When you think of “full moon magick,” images of people in pointy black hats dancing around a bonfire might come to mind. Many Pagans do mark the phases of the moon with rituals and other observances — though rarely with the bonfires or pointy hats — but Neo-pagan traditions aren’t the only ones with ties to the moon.
The evening after the first full moon following the spring equinox marks the beginning of Passover, and Easter falls on the first Sunday after that (i.e., on the first Sunday after the first full moon following the spring equinox).
The Hindu holiday Hanuman Jayanti — the birthday of Lord Hanuman — is celebrated on the night of the full moon in the month of Chaithra (the first month of the Hindu calendar, beginning in March or April).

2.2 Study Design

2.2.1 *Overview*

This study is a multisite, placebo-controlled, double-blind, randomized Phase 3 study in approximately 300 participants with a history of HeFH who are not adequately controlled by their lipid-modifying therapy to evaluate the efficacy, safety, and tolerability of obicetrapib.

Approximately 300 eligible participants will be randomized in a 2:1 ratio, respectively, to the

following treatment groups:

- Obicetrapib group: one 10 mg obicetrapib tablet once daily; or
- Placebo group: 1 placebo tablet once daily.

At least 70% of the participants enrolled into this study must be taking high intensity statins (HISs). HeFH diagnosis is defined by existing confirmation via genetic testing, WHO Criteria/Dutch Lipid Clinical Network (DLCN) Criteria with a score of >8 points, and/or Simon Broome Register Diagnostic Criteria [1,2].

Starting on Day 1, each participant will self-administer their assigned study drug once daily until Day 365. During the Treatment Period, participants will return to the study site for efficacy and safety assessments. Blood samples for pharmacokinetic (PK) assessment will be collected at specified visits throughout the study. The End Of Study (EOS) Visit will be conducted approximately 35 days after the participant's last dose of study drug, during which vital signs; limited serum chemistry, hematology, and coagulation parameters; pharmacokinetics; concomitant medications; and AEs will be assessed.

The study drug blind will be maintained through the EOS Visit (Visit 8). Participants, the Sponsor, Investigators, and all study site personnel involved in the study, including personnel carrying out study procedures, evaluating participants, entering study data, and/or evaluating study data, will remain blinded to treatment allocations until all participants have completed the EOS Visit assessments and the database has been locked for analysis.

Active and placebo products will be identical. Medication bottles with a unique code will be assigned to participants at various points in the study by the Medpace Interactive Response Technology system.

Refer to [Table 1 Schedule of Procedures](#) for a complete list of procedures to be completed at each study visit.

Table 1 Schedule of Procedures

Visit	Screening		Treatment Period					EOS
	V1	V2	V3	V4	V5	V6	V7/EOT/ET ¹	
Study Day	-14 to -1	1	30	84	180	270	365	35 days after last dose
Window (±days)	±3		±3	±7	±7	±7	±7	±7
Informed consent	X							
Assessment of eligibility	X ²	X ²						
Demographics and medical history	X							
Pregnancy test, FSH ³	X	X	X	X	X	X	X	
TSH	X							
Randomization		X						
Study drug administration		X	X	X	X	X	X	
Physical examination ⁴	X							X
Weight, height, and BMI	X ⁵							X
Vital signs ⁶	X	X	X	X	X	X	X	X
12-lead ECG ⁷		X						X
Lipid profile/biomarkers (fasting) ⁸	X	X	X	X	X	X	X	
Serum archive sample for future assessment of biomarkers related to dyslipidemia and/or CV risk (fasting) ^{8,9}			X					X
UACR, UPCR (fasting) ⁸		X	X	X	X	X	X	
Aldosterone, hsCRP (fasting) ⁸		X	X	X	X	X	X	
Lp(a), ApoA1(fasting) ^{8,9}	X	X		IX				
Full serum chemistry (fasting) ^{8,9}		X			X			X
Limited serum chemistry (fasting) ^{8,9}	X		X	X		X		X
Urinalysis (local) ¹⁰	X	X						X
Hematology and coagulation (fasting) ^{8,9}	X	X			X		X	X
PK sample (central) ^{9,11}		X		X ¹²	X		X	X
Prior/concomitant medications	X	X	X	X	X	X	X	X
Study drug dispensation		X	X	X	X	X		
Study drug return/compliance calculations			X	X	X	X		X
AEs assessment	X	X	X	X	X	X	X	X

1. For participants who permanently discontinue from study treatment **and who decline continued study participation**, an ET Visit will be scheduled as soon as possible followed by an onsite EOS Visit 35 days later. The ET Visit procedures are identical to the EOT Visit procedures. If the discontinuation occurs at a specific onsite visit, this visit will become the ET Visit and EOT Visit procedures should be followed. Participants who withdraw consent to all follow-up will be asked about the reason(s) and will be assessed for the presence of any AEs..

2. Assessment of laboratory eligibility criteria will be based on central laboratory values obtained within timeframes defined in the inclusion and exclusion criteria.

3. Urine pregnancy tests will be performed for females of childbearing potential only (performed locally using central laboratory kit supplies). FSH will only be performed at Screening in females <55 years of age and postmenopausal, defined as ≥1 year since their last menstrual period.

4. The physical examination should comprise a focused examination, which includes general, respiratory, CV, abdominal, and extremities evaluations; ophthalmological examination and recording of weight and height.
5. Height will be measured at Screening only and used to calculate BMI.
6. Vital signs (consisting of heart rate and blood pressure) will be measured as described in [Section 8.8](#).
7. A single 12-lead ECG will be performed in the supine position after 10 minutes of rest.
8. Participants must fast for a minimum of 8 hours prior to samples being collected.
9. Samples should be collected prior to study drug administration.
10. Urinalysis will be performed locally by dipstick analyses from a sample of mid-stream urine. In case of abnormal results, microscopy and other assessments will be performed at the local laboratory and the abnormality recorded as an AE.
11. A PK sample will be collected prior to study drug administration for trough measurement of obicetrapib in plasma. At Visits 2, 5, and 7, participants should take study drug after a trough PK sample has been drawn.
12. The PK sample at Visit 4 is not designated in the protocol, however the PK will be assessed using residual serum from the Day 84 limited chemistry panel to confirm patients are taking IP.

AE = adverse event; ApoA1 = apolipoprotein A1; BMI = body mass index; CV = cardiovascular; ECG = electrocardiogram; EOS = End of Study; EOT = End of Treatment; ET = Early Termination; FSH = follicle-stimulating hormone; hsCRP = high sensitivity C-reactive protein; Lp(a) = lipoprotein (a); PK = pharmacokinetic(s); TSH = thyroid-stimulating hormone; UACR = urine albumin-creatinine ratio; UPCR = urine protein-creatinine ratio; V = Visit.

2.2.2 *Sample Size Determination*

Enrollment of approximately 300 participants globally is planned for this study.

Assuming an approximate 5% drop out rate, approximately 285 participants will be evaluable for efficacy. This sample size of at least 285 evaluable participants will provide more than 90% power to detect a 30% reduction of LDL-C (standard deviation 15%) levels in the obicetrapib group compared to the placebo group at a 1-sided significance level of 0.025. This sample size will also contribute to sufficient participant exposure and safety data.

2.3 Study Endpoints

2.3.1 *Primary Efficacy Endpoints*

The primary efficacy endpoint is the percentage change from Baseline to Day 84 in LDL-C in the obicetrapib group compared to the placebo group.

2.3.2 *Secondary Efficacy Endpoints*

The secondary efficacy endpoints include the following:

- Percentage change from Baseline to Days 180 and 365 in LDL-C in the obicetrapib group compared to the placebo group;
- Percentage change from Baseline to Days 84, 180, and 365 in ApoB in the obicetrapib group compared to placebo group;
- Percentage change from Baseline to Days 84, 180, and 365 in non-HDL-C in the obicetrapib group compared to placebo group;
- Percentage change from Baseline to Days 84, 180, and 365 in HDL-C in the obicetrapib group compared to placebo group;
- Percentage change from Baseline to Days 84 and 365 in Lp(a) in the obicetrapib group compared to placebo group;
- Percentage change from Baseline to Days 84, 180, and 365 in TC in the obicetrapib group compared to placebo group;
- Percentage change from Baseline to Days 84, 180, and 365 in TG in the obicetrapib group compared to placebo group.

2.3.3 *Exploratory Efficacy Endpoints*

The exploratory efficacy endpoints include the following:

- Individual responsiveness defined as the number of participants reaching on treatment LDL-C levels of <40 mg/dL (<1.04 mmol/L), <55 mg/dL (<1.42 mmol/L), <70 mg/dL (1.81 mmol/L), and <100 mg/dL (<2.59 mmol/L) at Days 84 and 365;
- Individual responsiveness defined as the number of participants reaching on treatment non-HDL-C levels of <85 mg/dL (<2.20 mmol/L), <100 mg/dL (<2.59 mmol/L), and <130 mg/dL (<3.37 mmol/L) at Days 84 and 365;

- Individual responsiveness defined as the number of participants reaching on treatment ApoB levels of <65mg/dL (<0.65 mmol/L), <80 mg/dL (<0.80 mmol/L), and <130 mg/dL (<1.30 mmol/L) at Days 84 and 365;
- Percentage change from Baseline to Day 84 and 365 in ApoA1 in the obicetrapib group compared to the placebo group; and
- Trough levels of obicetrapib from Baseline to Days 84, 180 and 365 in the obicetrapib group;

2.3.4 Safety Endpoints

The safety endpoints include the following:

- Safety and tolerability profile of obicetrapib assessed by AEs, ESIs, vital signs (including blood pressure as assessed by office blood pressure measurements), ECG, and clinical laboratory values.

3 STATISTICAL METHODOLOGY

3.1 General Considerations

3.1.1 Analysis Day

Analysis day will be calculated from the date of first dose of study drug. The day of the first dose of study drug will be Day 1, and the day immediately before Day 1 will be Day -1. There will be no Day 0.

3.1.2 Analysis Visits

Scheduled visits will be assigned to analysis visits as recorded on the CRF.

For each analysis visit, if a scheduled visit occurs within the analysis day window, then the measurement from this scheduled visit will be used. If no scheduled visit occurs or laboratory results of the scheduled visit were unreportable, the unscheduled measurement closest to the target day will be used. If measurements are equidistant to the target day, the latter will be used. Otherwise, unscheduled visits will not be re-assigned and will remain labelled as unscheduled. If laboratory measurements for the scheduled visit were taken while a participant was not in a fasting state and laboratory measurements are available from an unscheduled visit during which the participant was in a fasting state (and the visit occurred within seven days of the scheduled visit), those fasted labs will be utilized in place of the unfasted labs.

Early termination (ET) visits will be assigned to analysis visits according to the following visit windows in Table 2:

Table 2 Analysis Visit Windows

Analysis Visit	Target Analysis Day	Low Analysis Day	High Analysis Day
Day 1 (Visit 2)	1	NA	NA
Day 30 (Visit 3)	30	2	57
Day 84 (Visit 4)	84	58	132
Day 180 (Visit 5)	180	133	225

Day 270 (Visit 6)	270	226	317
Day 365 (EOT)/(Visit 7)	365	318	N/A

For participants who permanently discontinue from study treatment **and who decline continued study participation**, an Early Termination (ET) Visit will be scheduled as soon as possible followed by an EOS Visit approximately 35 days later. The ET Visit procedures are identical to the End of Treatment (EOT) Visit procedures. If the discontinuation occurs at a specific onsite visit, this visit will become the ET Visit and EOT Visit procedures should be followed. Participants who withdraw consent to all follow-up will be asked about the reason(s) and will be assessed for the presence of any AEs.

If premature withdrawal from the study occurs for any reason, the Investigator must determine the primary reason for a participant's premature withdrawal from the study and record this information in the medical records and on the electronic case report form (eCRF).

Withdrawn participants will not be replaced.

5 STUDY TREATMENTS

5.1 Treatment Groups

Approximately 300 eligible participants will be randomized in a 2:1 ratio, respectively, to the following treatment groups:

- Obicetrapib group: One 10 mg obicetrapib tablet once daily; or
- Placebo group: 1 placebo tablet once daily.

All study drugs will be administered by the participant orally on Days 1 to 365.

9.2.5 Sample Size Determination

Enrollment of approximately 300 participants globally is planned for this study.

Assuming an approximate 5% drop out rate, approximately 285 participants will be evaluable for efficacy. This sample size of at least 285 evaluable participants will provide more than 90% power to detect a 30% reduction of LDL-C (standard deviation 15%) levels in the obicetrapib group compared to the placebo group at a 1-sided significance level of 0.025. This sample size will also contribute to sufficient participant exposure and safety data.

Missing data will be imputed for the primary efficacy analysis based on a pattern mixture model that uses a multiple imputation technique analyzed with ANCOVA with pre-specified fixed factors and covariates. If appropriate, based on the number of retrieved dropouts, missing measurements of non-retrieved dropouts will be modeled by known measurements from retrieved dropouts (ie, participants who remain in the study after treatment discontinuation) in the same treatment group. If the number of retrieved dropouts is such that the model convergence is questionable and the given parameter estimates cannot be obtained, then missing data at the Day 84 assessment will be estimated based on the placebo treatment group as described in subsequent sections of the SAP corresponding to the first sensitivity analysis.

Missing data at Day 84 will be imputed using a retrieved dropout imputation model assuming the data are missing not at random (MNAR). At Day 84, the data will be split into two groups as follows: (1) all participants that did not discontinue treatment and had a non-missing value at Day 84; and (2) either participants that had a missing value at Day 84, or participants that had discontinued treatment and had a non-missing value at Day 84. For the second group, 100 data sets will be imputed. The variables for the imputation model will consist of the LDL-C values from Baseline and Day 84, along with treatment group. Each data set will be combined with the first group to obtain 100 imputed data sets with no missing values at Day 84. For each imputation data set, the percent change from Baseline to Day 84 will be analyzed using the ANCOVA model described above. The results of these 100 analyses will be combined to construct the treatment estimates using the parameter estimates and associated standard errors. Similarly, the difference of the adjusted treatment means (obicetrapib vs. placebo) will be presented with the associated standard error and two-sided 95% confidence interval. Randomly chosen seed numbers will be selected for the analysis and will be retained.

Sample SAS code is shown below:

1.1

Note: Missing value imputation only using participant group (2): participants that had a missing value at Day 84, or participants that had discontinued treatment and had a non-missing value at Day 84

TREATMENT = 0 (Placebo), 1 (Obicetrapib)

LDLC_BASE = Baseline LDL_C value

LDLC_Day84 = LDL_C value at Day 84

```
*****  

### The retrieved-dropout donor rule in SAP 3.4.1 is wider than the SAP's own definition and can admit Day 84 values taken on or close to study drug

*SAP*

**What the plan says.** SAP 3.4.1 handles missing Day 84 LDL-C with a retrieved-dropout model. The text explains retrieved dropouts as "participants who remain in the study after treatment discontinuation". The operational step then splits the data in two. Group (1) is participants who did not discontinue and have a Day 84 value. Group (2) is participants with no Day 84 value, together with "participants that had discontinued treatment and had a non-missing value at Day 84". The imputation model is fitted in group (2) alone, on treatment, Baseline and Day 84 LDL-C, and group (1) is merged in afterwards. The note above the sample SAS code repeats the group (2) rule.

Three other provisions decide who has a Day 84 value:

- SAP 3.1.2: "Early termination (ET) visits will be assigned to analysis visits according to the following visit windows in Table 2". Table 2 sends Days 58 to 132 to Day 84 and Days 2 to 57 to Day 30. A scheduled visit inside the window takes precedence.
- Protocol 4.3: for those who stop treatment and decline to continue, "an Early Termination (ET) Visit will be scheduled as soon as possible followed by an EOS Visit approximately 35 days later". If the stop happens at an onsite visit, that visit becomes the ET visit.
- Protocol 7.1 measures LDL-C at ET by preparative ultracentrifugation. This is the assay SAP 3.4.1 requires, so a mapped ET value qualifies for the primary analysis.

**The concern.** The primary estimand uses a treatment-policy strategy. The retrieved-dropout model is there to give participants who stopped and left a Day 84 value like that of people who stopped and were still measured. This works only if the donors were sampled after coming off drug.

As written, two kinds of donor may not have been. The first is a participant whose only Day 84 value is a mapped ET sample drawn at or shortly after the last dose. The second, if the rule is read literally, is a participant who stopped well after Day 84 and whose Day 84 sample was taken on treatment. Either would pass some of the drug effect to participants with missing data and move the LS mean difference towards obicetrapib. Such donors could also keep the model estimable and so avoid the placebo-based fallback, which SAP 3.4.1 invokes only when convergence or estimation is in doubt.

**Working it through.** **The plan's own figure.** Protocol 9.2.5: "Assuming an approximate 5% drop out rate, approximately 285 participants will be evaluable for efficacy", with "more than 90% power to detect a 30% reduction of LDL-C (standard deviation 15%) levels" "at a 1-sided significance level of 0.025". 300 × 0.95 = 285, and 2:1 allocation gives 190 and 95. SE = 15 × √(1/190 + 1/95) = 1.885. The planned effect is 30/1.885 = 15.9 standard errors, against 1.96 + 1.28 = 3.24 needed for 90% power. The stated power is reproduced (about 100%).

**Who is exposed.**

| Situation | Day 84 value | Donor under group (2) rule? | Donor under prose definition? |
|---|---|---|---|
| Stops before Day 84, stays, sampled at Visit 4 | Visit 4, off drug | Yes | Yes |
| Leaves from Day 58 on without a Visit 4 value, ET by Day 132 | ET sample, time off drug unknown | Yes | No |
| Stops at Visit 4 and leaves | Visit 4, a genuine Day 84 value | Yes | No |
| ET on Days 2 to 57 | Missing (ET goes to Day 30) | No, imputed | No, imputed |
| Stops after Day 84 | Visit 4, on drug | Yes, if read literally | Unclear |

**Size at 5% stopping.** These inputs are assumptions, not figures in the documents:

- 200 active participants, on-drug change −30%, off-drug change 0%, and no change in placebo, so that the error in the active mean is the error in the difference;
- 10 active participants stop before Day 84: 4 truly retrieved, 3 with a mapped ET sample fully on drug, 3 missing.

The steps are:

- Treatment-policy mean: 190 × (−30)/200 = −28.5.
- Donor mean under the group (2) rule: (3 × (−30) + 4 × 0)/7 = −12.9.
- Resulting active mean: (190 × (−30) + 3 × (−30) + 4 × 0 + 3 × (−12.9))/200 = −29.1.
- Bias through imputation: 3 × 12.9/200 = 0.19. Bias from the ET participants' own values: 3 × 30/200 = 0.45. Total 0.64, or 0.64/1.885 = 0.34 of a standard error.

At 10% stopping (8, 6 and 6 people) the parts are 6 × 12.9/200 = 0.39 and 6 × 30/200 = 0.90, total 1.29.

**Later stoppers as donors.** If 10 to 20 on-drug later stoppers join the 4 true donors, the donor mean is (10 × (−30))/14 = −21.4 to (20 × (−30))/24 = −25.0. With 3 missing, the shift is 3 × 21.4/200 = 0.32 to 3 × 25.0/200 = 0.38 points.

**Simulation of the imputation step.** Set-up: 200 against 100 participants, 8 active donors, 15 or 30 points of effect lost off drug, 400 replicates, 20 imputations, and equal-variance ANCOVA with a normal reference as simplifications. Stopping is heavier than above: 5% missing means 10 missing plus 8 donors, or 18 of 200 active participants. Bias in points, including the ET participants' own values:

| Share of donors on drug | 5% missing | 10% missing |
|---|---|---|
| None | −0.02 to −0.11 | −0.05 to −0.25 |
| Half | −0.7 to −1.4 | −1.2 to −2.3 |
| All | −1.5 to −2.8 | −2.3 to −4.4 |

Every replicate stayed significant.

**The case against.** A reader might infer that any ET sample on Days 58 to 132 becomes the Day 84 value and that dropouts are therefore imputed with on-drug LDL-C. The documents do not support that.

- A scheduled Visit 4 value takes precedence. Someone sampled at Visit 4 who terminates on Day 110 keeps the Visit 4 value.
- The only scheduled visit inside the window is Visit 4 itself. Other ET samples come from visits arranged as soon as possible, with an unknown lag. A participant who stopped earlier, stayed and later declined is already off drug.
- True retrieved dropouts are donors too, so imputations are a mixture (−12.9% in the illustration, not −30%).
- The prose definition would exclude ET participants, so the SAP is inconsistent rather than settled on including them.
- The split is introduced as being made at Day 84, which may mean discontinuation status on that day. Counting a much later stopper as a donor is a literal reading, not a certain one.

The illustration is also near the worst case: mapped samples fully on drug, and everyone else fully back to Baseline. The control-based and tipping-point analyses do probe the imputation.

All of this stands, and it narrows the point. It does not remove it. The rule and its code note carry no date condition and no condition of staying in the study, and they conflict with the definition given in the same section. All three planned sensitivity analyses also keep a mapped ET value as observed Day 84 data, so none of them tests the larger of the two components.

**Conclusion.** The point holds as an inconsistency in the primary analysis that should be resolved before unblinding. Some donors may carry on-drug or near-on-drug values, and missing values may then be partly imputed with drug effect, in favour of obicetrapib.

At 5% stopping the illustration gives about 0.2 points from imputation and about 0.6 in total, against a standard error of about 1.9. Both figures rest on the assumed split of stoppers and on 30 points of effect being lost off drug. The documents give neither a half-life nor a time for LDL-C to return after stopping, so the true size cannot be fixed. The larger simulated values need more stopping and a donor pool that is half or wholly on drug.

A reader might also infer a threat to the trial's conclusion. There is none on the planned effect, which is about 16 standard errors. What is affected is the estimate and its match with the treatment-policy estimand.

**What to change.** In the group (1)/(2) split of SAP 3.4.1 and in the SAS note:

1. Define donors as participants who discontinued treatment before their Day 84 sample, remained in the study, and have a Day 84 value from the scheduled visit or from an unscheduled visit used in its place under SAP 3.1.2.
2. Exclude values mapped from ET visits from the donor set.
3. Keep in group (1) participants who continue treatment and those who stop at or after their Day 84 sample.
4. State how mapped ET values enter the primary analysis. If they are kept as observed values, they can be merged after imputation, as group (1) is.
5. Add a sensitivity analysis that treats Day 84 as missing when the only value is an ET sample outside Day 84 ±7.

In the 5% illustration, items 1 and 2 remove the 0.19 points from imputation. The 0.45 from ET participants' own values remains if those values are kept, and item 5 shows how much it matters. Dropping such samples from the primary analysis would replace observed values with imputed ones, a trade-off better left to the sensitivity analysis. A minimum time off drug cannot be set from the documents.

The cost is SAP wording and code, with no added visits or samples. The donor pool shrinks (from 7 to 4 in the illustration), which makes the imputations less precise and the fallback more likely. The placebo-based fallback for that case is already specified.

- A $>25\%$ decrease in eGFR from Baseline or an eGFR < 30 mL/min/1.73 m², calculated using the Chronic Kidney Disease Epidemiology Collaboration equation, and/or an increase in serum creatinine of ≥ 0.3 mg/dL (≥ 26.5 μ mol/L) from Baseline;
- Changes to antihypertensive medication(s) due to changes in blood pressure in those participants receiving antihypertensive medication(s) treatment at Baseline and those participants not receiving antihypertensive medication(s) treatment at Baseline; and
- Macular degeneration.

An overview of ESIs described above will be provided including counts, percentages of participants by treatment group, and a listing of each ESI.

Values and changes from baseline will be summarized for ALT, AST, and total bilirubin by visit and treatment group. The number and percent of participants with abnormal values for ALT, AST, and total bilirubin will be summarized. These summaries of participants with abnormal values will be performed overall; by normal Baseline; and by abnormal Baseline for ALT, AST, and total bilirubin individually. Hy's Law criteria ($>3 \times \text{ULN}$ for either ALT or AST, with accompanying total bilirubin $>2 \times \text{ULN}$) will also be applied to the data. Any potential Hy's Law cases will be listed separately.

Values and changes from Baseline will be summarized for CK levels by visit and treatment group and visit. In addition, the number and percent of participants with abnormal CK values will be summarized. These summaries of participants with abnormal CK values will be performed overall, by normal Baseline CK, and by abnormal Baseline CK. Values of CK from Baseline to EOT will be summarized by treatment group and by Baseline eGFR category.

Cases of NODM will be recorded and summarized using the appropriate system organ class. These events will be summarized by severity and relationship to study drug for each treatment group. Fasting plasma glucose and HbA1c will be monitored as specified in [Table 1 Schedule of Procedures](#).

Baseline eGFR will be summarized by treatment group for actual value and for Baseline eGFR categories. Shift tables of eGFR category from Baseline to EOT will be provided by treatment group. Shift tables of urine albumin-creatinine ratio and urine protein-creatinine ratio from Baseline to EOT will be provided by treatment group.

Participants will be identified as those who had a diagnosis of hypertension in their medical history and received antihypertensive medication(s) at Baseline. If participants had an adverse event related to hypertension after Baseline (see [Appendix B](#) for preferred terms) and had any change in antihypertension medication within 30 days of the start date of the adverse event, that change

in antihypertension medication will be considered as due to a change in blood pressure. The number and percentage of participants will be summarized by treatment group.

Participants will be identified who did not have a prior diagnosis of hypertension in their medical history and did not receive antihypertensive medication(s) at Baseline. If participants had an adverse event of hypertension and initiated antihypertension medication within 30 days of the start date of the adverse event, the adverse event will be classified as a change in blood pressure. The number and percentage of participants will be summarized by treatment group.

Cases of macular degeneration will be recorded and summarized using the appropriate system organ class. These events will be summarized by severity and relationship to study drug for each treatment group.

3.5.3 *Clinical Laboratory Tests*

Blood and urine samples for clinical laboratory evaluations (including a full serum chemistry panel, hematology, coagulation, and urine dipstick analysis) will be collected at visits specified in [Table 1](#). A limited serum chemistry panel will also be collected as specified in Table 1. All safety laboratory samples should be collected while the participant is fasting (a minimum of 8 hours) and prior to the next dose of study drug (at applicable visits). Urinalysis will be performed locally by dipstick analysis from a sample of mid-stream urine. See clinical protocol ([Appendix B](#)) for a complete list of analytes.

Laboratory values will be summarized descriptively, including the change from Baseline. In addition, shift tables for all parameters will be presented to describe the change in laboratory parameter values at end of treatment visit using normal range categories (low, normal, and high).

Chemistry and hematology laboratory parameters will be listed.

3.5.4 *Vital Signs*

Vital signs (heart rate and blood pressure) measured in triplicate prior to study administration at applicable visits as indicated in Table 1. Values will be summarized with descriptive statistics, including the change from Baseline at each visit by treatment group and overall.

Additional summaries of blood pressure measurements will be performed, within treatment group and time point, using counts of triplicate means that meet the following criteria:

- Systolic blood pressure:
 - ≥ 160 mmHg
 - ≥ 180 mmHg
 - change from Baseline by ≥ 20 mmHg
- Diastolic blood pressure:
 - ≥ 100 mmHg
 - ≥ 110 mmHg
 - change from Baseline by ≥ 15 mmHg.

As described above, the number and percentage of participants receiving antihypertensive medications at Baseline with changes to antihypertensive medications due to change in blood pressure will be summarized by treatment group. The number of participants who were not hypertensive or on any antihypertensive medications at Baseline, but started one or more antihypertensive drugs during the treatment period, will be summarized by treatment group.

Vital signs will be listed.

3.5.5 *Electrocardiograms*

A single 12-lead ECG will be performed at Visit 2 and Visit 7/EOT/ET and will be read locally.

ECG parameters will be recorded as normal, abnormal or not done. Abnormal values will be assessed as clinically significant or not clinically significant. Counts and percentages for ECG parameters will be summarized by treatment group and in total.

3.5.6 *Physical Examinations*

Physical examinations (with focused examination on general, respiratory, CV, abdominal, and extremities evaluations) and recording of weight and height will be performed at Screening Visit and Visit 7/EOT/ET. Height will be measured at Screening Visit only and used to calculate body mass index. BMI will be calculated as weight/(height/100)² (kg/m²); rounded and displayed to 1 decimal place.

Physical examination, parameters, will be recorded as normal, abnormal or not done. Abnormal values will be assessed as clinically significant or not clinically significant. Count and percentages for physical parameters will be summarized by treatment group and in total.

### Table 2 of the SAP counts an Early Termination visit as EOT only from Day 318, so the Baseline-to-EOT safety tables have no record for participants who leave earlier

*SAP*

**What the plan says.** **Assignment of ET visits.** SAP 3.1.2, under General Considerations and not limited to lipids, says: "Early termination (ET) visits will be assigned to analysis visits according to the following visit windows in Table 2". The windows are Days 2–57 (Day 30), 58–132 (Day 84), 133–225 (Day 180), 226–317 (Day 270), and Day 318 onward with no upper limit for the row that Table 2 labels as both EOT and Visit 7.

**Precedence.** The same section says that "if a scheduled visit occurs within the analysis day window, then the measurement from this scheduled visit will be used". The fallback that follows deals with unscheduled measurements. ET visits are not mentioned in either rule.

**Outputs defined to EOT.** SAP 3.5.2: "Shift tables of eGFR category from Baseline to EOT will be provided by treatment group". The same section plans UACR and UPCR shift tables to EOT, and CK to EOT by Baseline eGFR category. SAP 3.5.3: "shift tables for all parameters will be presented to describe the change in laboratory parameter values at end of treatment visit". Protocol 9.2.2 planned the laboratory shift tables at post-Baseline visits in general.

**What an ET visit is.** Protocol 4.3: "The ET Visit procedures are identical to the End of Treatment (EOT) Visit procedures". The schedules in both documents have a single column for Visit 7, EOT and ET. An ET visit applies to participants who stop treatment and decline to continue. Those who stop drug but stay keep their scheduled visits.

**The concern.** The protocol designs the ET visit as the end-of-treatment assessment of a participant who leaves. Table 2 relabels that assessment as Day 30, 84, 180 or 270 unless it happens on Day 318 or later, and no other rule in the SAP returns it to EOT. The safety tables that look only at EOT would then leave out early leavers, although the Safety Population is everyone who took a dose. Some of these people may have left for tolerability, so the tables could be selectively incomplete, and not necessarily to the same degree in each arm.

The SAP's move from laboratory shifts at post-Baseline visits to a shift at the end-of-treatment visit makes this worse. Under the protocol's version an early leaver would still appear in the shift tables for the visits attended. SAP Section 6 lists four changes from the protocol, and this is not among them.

In Islam, Laylat al-Bara’ah — remembering the day the Prophet Muhammad entered Mecca — is celebrated on the night of the full moon in the month of Sha’ban and marks a time of repentance and forgiveness.
Now deep into spring, the full moon in May — the Flower Moon — derives its name from the many blooming plants and trees. Reaching its peak at 12:01 a.m. EDT on May 9 this year, the Flower Moon is also a heady time of romance — maybe it’s the flower-fragranced air, or the sacred union of the God and Goddess that is believed to happen with this month’s full moon.
Also known as the Planting Moon, it’s a great time for getting out into the garden to take advantage of the warmer weather, longer days, and the season’s burgeoning fertility.
The full moon of any month is a powerful time for spellwork for witches of all stripes. Working magick for divination, protection and prosperity is appropriate at this time, as are any rituals or spells that require an extra power kick. The Flower Moon is a traditional time for spells concerning love, fertility, wisdom and growth.